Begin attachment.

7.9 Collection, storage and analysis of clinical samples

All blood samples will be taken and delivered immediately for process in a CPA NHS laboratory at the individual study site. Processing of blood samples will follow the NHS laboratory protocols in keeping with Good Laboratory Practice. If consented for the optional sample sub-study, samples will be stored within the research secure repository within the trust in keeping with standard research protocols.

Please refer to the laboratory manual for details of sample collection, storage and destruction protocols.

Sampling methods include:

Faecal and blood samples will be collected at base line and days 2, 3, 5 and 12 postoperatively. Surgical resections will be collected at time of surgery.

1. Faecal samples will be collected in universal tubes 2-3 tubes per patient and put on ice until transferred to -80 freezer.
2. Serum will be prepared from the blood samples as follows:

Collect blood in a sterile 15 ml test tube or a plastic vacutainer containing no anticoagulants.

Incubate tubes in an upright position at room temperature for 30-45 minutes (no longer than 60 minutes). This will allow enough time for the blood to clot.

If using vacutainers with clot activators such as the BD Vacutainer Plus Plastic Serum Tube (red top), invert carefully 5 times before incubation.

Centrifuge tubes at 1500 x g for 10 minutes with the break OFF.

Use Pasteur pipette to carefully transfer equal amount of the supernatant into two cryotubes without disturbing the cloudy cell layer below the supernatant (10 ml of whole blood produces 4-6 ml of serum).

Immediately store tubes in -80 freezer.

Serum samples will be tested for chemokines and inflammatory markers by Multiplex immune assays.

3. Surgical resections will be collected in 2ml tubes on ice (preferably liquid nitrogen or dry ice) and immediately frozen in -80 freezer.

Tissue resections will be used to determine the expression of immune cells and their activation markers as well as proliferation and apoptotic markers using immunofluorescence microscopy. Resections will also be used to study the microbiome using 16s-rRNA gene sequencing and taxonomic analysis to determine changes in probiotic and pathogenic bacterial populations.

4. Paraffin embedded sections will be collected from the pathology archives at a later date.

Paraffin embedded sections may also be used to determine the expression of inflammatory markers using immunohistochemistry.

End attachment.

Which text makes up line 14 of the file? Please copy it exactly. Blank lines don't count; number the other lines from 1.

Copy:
Serum samples will be tested for chemokines and inflammatory markers by Multiplex immune assays.